Performance-based contracting’s early roots were in weapon system development in the military. However, states and localities have developed similar forms of performance-based contracts to create financial incentives or penalties for providers to meet pre-defined performance benchmark targets in social services. This approach differs from traditional fee-for-service contracts that use fixed payment rates for services provided. In the case studies in Lester’s report, the performance incentives are to place children in permanent homes with foster families instead of housing them in group homes.

Performance-based contracting has been seen as problematic in harder-to-define social services because program evaluations often found no relationship between the metrics used and the results achieved. However, the author notes: “there is reason to believe that the success of previous pay-for-performance efforts has had less to do with the concept and more to do with execution.”

While social impact bonds may be ideally suited as demonstration projects, performance-based contracts may be better suited to taking a policy initiative to scale. According to Lester, some advantages include:

  • They are straight-forward and easy to understand. “While social impact bonds commonly require complex contractual arrangements among funders, service providers, independent evaluators, and government agencies, performance-based contracts are usually much simpler, with payments determined by law or regulation,” writes Lester.

  • Upfront, third-party financing is not required. Outcomes-based funding systems typically do not rely upon external third-party funding arrangements, which are a key element of most social impact bonds. Third-party investors are not needed to cover provider costs until performance metrics are met and payments are made. Instead, performance-based contracts commonly combine upfront base payments with bonuses or penalties assessed after the fact—and the government funder bears greater risk.

  • There’s flexibility allowed in changing service delivery approaches. Most social impact bond projects spell out in precise terms how providers will deliver their programmatic interventions. Lester says: “In theory, fidelity to specified evidence-based models provides added pro­tection for investors.” However, this does not give providers enough flexibility to adjust the proposed intervention to local conditions or changing circumstances and they can fail. Lester says: “Most performance-based contracts, by contrast, specify only the outcomes to be achieved, leaving providers freedom to decide how to meet them.”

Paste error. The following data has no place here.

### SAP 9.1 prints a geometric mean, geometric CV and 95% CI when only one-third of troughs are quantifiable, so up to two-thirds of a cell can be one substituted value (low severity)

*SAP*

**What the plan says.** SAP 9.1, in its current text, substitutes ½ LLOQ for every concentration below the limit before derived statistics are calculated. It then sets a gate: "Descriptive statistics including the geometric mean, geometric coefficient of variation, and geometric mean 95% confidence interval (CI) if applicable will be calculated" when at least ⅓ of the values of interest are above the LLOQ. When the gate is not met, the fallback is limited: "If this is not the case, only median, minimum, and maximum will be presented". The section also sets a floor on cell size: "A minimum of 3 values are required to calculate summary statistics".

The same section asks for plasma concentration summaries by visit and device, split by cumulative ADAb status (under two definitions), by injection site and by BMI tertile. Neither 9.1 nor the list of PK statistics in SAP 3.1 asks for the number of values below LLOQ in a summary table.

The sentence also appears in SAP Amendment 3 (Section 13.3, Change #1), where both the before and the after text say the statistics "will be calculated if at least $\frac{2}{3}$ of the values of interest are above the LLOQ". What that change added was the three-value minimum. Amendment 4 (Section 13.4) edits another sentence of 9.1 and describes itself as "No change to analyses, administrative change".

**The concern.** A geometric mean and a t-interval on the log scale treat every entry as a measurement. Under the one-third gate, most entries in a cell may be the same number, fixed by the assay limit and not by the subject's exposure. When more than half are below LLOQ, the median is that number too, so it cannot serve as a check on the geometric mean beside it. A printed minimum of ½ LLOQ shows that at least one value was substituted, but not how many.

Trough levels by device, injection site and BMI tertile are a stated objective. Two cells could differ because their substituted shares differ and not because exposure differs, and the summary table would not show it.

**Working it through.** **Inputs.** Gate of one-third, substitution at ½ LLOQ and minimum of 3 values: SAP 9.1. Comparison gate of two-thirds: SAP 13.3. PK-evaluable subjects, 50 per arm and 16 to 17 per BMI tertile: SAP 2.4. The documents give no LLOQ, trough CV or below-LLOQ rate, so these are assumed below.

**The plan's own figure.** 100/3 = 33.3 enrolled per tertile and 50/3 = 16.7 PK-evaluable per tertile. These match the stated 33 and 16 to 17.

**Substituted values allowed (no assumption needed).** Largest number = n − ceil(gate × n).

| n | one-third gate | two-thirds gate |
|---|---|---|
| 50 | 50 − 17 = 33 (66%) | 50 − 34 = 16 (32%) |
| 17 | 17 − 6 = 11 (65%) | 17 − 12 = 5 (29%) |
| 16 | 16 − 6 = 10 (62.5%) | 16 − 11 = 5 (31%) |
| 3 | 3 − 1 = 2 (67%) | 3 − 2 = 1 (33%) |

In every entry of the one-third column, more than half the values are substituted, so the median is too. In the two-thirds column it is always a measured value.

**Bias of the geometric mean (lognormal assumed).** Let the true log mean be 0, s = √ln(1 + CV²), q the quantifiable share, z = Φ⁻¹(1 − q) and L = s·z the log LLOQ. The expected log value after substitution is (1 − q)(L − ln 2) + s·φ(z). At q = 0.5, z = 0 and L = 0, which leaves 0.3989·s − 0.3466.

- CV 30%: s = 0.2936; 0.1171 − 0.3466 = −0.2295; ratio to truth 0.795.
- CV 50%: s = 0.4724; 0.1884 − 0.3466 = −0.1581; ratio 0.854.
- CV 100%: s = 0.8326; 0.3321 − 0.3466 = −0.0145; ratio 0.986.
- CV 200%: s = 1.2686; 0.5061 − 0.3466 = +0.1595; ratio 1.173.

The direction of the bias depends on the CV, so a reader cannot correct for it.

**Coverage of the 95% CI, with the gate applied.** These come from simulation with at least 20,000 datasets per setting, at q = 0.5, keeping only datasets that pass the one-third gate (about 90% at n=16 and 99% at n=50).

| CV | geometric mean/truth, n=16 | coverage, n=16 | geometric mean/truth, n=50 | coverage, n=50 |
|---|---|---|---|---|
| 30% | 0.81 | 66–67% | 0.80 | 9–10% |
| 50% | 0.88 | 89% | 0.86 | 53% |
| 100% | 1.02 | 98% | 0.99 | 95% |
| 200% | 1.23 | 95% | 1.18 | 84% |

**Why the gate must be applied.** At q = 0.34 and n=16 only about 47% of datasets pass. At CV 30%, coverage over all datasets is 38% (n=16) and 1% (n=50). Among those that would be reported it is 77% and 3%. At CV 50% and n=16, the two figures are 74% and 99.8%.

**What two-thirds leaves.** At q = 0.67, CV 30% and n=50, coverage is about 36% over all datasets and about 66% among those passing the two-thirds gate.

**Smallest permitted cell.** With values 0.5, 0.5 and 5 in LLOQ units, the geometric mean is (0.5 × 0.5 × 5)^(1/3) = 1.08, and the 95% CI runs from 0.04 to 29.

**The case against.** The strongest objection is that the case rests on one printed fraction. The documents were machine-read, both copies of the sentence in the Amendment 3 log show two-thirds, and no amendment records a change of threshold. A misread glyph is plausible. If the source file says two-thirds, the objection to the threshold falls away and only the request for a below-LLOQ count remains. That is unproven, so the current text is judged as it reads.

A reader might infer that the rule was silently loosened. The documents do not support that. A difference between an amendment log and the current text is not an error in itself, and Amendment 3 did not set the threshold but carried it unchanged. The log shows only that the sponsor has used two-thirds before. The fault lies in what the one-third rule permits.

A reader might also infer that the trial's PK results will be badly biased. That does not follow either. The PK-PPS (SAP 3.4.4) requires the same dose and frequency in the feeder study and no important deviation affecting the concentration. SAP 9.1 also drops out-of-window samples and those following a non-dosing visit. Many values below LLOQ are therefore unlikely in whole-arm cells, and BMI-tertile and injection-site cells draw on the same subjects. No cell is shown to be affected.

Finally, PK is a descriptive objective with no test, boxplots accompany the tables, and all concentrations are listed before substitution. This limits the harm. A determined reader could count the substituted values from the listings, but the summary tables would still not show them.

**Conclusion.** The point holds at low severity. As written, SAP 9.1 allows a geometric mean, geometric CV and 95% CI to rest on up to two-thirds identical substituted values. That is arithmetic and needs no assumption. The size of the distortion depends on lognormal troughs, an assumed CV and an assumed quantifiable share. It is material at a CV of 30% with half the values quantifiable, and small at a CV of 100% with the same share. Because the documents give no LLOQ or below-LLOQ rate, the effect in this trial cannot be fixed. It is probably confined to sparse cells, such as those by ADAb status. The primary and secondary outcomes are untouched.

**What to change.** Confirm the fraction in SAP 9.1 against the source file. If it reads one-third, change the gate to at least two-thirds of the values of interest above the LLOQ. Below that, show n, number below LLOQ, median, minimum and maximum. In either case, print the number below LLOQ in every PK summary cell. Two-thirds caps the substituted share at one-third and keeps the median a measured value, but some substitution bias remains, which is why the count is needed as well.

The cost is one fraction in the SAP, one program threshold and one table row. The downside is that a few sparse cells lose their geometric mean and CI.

• They can be scaled to serve larger populations. Lester writes: “While social impact bonds have drawn substantial interest, they may prove difficult to scale. Due to their high-risk profiles and relatively low rates of return, at least some experts are questioning whether they will be able to draw enough private investment capital. Moreover, current methods for determining success—such as randomized, controlled trials—may prove too impractical and expensive once they expand beyond the demonstration stage.” Performance-based contracts, on the other hand, have demonstrated their ability to scale in many different policy arenas and areas of the country.

“Taken together,” Lester concludes, “performance-based contracts and social impact bonds can be highly synergis­tic. While social impact bonds have many features such as rigorous impact evaluations and cost-benefit studies that make them well-suited as demonstration projects, performance-based contracts may be easier to scale. . . . Where performance-based contracts do not already exist, social impact bonds could provide proof-of-concept before rolling out a pay-for-performance system more widely. Where such contracts exist already, social impact bonds could be used to assess their impact and test potential improvements.”

John M. Kamensky is a Senior Research Fellow for the IBM Center for the Business of Government. He previously served as deputy director of Vice President Gore's National Partnership for Reinventing Government, a special assistant at the Office of Management and Budget, and as an assistant director at the Government Accountability Office. He is a fellow of the National Academy of Public Administration and received a Masters in Public Affairs from the Lyndon B. Johnson School of Public Affairs at the University of Texas at Austin.